Anyone can be a thought leader—in Q2 we’ll explore what qualities make for a great thought leader.

One type of thought leadership I think of is Paradigmatic Thought Leadership, which becomes a new filter through which people see the world, in a manner that leads to new value creation, behavior change, and so on. Also, Informed Opinion Thought Leadership. #ContentChat A1a

— Carlos Abler (@Carlos_Abler) October 24, 2022

Or perhaps it’s a hybrid genre of Thought Leader Fiction.
As an aside, ghost writing also has nothing to do with ancestral practice or relations with the disembodied.
Or does it? A1b #ContentChat

— Carlos Abler (@Carlos_Abler) October 24, 2022

So, say a hopesmith with a unique take on how to live a hopeful and joyfilled life?

Or a faith-based vlogger that sees things in a simple way?#ContentChat

— Kathryn Lang – hopesmith and dream ignitor (@Kathrynclang) October 24, 2022

Q2: Who should or shouldn’t serve as a brand thought leader? What qualities make for a great brand thought leader?

Your CEO or C-suite executives may not be your best thought leaders.

A2a: While many brands exclusively promote the CEO or the C-suite as thought leaders, they aren’t necessarily your best_or only—options. #ContentChat https://t.co/CkkuETSrF8

— Erika Heald | Content Marketing Consultant (@SFerika) October 24, 2022

A2a: In the debate about CEO/Execs as thought leaders, it’s helpful to consider topics and who the audiences are. Often Exec TL is really focused to Wall Street and the BOD. So it’s a sock-puppet show that does have use. BOD comms and PR disguised in TL format. #ContentChat

— Carlos Abler (@Carlos_Abler) October 24, 2022

A million years ago I wrote an article on the helpful content persona, and have three sub-categories for the thought leader. I haven’t re-checked it in a while. But I’ve used the framework as a tool successfully with team creative canvases https://t.co/CdbmEKDkBn #ContentChat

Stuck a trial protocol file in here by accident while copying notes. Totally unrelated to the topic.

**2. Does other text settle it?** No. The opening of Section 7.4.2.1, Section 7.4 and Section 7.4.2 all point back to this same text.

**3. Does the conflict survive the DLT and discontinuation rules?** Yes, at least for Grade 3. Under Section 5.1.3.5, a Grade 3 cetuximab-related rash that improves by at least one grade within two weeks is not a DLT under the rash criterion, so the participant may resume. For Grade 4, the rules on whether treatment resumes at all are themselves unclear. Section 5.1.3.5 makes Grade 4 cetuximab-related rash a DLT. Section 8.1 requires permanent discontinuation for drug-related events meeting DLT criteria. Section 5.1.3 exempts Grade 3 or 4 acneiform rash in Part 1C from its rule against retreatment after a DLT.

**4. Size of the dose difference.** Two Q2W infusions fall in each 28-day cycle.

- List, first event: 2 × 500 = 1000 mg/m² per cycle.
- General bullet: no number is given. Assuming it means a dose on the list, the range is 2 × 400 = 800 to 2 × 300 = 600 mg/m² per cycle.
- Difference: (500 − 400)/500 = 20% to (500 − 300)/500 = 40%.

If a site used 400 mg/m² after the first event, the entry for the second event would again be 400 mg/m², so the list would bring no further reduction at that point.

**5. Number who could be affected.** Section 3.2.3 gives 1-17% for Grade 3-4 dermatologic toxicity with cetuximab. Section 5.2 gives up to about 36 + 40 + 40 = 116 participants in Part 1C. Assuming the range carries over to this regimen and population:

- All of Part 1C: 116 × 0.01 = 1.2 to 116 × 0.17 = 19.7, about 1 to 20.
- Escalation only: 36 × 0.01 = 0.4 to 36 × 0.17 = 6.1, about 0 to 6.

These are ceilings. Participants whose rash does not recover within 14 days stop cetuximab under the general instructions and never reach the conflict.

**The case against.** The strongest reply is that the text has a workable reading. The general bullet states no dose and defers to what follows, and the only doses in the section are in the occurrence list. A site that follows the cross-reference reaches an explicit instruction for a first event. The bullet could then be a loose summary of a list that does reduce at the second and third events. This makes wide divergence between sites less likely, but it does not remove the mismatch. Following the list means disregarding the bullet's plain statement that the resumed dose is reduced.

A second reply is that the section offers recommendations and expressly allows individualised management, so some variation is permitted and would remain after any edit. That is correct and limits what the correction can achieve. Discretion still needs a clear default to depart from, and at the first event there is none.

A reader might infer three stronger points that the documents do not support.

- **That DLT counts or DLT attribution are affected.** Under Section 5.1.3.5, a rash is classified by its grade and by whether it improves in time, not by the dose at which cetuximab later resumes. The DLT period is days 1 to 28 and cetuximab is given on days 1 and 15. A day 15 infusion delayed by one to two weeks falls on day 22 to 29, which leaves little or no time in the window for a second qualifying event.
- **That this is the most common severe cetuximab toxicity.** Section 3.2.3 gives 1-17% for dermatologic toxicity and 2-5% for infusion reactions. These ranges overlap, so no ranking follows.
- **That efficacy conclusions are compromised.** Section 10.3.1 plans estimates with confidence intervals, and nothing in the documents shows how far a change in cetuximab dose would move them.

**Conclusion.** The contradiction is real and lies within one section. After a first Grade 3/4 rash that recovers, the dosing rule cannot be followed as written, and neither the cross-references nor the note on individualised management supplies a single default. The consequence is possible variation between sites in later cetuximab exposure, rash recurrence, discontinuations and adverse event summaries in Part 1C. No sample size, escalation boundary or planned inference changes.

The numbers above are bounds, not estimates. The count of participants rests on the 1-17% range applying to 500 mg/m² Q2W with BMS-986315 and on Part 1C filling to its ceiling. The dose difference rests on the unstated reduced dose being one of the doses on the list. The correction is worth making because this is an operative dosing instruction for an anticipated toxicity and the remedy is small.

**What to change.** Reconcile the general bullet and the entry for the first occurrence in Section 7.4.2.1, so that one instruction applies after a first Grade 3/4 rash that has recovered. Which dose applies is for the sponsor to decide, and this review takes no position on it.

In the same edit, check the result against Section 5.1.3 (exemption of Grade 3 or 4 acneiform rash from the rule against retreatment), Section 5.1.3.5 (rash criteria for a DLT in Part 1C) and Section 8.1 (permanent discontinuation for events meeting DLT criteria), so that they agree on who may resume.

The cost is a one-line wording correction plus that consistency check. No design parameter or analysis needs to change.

— Carlos Abler (@Carlos_Abler) October 24, 2022

When looking for a potential thought leader, find people who already create content, engage their community on social media, are active in industry events, and can dedicate time to building their platform.

A2b: The most effective thought leaders for your brand:
1. Already create content
2. Engage on social
3. Active in industry events
4. Can dedicate the time#ContentChat

— Erika Heald | Content Marketing Consultant (@SFerika) October 24, 2022

A2c: While a CXX title can be effective for garnering media coverage, its rare those leaders have the time to invest in building a thought leadership profile. #ContentChat

— Erika Heald | Content Marketing Consultant (@SFerika) October 24, 2022

A2bA: And “write what I said to write” is also not thought leadership 🎃😅#ContentChat

— Sweepsify (@Sweepsify_) October 24, 2022

Haha. “Write me a thought leadership piece about [SEO topic]” is also the last thing a writer wants to hear. #ContentChat

— Erika Heald | Content Marketing Consultant (@SFerika) October 24, 2022

Your thought leader should be able to discuss your industry as a whole without only talking about your product or company.